Investigating whether mating patterns are biased in relation to kinship in isolated populations can provide a better understanding of the occurrence of inbreeding avoidance mechanisms in wild populations. Here, we report on the genetic relatedness (r) among breeding pairs in a relict population of Thorn-tailed Rayadito (Aphrastura spinicauda) in north-central Chile that has experienced a long-term history of isolation. We used simulations based on 8 years of data to assess whether mating is random with respect to relatedness. We found that mean and median population values of pair relatedness tended to be lower than randomly generated values, suggesting that mating is not random with respect to kinship. We hypothesize that female-biased dispersal is the main mechanism reducing the likelihood of mating among kin, and that the proportion of related pairs (i.e., r > 0.125) in the study population (25%) would presumably be higher in the absence of sex-biased dispersal. The occurrence of other mechanisms such as extra-pair copulations, delayed breeding, and active inbreeding avoidance through kin discrimination cannot be dismissed and require further study.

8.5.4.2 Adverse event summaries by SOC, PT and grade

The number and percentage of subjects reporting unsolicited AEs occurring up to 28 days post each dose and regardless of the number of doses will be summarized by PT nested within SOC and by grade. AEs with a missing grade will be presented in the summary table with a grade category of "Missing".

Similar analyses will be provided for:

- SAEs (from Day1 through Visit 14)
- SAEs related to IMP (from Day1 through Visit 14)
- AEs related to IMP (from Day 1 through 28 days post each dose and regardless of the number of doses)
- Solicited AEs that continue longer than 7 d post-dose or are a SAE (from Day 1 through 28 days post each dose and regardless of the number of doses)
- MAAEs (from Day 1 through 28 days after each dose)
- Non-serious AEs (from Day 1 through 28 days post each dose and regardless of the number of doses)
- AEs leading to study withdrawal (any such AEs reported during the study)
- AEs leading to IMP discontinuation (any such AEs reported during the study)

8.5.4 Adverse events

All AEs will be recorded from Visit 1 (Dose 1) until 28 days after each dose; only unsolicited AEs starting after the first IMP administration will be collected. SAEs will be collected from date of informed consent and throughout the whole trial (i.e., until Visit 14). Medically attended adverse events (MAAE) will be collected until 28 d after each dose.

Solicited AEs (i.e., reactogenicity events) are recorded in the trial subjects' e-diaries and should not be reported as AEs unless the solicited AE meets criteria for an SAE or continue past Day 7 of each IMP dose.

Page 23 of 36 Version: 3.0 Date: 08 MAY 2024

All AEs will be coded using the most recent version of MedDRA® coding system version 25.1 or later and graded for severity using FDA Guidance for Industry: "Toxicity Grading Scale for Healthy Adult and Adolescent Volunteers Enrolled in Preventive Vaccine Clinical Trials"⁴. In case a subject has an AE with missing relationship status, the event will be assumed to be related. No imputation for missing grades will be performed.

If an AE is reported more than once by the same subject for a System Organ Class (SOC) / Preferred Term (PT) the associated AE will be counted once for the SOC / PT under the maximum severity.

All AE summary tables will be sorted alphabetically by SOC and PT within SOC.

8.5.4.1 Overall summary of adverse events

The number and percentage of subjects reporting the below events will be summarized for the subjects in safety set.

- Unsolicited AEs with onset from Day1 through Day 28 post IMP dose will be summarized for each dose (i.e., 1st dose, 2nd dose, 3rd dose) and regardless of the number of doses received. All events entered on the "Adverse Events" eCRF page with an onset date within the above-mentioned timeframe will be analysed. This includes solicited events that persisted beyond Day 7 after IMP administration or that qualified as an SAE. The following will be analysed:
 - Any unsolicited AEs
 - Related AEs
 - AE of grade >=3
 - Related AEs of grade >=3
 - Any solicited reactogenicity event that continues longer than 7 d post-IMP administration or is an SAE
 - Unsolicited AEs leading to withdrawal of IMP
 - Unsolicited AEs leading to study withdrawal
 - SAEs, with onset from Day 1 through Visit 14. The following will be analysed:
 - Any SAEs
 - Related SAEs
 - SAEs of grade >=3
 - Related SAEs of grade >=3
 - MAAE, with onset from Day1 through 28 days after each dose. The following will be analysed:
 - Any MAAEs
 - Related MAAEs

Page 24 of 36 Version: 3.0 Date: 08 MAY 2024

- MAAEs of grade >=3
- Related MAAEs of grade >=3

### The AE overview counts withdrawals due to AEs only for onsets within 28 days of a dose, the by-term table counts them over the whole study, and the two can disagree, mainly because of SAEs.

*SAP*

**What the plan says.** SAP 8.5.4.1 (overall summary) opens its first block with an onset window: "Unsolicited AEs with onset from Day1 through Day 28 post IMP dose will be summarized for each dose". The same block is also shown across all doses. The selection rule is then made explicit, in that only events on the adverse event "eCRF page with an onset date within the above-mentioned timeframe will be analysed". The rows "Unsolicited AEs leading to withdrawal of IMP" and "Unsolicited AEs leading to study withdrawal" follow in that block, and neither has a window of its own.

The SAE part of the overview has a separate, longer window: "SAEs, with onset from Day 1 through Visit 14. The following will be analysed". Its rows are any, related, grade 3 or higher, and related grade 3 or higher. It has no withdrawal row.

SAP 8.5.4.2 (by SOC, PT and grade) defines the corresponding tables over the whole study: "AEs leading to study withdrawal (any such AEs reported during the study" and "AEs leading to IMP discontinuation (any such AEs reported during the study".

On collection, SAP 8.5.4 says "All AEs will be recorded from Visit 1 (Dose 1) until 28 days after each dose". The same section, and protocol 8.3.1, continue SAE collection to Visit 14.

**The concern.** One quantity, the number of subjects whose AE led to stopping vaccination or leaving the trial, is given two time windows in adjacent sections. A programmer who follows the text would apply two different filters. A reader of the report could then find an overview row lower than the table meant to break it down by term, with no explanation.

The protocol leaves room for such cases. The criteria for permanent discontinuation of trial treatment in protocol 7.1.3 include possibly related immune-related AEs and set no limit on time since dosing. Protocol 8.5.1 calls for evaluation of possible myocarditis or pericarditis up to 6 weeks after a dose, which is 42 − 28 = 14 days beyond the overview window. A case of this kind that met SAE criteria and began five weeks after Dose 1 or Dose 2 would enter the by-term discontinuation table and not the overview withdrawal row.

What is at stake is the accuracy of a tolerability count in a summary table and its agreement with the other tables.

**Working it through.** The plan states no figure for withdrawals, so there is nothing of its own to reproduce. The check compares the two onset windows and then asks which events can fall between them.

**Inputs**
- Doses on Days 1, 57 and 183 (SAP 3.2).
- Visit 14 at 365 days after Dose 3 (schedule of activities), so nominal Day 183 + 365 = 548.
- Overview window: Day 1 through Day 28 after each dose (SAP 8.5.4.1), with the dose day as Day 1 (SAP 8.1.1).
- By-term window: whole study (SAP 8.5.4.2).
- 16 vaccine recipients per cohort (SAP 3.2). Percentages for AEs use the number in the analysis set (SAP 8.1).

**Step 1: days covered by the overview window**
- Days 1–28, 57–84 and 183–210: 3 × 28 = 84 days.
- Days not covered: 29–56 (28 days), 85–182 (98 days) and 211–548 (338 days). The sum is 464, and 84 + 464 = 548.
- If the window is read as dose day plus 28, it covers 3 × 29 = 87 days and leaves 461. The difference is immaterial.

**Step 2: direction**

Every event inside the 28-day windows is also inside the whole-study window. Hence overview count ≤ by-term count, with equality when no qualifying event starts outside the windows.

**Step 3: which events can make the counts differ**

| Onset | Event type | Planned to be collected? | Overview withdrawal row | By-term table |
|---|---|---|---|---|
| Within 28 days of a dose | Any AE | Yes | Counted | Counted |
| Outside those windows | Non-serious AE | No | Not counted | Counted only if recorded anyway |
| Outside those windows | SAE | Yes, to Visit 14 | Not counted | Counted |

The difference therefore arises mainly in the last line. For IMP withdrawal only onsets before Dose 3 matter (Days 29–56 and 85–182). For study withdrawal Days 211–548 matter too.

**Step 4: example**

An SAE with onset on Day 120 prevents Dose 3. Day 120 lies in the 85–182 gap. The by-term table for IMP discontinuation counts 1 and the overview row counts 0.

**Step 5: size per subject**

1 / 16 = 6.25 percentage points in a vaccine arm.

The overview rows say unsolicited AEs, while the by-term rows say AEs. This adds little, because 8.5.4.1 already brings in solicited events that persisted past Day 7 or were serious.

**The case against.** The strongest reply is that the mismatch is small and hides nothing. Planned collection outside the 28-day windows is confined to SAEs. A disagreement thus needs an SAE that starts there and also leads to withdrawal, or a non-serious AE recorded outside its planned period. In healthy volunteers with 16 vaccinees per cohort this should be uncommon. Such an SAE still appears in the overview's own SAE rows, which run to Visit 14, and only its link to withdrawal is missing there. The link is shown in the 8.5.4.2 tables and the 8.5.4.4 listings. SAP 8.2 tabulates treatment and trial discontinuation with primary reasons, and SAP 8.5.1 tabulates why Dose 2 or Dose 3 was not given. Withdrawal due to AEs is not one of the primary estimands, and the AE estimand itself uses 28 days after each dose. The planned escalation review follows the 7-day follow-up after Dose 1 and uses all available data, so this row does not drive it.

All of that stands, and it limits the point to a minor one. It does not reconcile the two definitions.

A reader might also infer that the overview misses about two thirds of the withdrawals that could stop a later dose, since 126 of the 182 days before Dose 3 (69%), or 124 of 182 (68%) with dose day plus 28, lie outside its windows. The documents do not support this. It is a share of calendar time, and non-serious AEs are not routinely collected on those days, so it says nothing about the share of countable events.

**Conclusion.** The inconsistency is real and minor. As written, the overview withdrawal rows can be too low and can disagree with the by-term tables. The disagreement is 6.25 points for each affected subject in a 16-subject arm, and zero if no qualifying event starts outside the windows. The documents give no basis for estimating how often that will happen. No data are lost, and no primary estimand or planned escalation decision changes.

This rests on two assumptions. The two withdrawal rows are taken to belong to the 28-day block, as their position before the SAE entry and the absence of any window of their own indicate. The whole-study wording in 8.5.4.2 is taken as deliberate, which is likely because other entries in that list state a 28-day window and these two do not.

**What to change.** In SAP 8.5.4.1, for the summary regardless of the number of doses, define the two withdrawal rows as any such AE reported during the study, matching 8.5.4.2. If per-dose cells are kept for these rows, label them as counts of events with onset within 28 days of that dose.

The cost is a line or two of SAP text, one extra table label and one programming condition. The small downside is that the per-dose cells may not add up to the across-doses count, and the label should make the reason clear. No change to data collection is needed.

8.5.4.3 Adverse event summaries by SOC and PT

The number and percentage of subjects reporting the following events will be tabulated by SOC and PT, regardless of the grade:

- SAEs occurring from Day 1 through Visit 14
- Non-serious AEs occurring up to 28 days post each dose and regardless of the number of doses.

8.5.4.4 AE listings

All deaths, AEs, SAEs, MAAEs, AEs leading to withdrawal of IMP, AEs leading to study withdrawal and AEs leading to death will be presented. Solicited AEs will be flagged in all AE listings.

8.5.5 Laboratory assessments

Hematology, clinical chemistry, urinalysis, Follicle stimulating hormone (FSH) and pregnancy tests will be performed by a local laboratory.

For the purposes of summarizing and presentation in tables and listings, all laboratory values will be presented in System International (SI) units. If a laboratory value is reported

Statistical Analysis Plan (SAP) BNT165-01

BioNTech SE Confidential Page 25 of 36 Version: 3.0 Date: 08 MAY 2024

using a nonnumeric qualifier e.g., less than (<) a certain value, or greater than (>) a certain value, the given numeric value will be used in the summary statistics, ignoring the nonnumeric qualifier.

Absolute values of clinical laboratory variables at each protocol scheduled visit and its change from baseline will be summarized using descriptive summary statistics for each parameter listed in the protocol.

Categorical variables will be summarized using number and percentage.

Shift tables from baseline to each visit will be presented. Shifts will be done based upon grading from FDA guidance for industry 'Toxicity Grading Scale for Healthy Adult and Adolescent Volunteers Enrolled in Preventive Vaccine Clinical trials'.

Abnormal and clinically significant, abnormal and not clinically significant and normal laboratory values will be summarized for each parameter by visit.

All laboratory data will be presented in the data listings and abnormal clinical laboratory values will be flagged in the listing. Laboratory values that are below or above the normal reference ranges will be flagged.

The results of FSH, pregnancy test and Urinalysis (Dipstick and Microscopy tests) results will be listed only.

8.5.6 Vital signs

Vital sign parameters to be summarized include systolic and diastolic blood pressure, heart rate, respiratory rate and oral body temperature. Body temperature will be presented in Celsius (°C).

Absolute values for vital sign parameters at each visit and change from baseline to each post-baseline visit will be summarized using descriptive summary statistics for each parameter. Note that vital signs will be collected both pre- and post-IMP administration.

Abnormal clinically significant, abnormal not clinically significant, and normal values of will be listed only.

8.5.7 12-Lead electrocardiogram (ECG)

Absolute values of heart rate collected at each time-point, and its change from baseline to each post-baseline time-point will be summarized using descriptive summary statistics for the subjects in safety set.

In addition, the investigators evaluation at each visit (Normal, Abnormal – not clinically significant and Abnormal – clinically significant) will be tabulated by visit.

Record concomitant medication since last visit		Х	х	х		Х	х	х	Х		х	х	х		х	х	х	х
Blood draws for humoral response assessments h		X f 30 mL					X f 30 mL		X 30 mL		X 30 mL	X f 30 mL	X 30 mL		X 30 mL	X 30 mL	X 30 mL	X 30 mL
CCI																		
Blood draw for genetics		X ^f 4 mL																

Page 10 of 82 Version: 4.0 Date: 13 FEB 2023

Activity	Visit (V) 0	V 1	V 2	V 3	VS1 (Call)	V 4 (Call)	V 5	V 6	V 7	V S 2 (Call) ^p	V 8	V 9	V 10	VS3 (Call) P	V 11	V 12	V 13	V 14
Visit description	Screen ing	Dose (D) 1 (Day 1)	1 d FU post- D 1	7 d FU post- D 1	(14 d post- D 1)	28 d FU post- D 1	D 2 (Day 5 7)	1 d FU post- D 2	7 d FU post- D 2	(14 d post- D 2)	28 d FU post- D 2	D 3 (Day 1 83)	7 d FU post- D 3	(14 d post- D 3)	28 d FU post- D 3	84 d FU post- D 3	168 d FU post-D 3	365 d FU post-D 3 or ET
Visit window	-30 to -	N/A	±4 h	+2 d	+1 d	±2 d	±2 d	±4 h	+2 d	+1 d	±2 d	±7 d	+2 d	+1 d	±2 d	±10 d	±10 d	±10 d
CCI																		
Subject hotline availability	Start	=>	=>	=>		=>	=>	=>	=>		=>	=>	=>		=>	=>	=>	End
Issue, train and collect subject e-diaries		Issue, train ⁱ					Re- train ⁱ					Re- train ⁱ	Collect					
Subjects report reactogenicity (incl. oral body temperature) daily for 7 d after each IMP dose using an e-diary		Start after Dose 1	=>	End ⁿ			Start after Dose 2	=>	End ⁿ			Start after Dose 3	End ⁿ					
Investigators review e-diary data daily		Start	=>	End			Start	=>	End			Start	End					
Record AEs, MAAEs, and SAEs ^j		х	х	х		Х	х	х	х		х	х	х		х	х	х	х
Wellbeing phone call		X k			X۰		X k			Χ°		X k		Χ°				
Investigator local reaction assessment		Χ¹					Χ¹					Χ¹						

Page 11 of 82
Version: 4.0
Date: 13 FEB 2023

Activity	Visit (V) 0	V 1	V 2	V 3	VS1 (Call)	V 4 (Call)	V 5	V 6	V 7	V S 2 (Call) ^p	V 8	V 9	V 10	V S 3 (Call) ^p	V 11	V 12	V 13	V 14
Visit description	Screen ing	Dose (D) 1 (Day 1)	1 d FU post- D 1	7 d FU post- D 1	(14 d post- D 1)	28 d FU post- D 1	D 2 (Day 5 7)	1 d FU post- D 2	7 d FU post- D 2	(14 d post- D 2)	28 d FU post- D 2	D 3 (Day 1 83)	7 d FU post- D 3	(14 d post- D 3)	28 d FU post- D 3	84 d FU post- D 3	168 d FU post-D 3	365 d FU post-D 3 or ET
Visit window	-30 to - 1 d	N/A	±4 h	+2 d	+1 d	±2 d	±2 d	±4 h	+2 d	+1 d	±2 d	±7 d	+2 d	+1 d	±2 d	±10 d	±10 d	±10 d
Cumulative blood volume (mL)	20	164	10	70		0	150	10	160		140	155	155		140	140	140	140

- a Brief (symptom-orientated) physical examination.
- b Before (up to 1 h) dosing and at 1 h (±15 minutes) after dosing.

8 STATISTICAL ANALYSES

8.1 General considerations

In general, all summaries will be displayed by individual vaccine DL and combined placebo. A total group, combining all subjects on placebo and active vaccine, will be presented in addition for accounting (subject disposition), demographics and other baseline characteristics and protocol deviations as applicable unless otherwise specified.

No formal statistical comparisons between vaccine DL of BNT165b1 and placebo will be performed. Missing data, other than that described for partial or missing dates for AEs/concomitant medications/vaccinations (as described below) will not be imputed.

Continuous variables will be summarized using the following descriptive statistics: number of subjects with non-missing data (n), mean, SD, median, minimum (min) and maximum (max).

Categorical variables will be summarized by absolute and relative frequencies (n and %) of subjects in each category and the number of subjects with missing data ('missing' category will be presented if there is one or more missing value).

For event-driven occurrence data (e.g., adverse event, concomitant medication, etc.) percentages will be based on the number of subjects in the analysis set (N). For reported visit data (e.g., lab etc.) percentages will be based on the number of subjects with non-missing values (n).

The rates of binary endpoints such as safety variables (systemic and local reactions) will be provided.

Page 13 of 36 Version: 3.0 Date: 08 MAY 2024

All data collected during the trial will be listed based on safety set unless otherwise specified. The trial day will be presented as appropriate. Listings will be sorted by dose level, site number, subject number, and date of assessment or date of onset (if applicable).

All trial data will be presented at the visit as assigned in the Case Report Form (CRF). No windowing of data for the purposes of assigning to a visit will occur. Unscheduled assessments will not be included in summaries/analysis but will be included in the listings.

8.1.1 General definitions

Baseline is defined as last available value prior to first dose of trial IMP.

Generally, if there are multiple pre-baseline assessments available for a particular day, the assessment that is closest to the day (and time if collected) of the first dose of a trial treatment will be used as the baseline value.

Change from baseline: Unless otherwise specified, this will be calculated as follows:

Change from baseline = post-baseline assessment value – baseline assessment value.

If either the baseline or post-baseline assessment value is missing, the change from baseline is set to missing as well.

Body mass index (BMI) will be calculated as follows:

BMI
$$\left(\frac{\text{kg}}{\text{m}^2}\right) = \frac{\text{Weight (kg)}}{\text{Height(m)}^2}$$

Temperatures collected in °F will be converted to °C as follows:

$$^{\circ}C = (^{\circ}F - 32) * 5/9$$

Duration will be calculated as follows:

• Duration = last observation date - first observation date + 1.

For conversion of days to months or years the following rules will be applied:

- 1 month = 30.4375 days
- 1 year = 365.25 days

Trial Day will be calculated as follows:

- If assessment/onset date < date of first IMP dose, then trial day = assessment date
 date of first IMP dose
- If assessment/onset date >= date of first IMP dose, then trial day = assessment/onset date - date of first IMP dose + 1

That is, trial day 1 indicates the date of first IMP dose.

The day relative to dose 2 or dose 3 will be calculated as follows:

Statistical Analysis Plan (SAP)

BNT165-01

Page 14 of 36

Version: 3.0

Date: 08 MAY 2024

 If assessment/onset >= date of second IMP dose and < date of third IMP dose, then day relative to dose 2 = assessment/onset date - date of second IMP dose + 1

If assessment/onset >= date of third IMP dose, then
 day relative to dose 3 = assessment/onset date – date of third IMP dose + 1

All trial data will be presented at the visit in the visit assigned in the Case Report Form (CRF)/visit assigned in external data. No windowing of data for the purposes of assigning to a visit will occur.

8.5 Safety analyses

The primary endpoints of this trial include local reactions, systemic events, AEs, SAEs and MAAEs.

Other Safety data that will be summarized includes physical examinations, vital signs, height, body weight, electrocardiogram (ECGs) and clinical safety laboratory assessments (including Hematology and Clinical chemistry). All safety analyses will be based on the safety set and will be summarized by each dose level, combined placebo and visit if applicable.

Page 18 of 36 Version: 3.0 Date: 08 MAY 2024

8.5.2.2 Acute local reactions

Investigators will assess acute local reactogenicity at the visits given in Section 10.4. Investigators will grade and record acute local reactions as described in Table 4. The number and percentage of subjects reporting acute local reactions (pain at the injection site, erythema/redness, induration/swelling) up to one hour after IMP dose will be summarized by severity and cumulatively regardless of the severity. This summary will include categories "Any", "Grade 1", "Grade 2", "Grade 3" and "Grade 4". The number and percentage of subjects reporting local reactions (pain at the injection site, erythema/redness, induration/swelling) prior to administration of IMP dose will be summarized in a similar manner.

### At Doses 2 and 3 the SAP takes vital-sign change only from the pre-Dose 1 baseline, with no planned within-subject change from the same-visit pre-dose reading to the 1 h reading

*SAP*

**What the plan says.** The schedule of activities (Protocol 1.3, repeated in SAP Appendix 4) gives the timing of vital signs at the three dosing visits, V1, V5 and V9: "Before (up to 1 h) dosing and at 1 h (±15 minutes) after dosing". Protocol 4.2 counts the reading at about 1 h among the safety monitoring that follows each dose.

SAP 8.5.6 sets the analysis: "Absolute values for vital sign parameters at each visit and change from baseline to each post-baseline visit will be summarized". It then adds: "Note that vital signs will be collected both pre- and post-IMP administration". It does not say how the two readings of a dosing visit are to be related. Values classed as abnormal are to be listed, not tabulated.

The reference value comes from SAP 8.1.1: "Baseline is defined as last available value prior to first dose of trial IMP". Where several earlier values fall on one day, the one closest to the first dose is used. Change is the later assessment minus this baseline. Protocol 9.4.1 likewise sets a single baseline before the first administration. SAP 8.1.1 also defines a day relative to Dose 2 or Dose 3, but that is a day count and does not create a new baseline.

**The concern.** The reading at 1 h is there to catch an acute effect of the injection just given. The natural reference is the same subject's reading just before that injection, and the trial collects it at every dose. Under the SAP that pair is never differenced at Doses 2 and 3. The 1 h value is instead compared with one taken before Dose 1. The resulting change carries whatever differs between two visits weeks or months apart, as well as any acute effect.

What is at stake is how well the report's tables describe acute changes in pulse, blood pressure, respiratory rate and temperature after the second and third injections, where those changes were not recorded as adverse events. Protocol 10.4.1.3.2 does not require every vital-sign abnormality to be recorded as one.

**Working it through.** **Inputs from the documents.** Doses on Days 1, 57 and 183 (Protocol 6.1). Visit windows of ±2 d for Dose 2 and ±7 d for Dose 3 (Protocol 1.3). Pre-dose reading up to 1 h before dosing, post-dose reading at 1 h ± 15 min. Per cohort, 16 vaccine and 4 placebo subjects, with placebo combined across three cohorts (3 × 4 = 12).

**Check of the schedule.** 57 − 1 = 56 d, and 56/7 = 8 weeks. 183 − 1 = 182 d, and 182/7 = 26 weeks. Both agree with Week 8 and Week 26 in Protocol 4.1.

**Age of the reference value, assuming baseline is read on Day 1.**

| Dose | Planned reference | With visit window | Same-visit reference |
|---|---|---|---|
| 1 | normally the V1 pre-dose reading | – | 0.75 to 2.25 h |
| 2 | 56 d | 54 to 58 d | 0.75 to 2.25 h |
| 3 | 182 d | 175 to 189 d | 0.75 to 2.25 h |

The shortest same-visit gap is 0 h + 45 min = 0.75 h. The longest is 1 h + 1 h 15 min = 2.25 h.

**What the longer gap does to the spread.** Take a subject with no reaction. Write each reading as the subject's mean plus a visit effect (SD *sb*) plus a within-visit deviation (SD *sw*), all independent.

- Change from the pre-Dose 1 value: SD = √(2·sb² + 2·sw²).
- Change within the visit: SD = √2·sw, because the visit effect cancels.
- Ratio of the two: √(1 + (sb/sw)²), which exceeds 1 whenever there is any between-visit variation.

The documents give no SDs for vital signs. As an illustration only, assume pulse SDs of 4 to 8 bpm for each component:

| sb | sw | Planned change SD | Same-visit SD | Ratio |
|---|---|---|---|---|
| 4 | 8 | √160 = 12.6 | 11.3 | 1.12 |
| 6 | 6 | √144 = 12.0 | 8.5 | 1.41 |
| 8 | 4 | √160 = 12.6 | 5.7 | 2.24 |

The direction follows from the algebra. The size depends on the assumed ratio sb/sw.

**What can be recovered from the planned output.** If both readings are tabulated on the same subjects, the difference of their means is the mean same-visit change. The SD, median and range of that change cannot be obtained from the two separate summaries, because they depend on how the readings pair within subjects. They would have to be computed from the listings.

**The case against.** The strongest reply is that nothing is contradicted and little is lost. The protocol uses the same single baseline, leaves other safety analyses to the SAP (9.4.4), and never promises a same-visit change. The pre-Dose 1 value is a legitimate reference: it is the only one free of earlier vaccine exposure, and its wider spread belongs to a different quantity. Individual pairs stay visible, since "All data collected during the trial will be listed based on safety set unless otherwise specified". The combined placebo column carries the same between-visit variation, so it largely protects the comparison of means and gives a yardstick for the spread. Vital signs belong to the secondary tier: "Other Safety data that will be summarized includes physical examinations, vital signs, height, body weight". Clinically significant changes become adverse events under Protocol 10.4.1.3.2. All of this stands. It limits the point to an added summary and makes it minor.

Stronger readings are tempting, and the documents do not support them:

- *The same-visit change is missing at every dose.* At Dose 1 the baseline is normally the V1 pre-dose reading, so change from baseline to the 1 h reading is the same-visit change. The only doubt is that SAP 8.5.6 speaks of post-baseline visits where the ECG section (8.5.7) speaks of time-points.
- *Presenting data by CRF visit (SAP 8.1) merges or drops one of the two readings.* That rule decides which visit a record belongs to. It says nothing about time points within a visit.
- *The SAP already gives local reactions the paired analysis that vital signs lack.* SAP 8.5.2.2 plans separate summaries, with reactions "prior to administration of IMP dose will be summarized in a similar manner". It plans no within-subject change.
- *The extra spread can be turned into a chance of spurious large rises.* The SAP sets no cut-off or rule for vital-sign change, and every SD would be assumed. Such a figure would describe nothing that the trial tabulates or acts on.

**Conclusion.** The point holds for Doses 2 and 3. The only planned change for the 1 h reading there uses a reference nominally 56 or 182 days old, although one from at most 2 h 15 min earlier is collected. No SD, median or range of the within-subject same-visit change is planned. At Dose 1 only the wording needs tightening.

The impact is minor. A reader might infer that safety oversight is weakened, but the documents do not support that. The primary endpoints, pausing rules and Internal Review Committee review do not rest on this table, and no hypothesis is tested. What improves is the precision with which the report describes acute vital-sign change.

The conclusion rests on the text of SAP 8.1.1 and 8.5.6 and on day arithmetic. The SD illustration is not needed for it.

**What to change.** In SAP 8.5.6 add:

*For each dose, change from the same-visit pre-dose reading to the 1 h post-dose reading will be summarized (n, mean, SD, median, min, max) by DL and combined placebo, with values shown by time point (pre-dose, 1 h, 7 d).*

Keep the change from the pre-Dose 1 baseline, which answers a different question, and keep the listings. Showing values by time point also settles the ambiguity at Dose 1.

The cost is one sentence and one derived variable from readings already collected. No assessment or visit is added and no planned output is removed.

- inbreeding avoidance
- natal dispersal
- random mating
ASJC Scopus subject areas
- Ecology, Evolution, Behavior and Systematics
- Nature and Landscape Conservation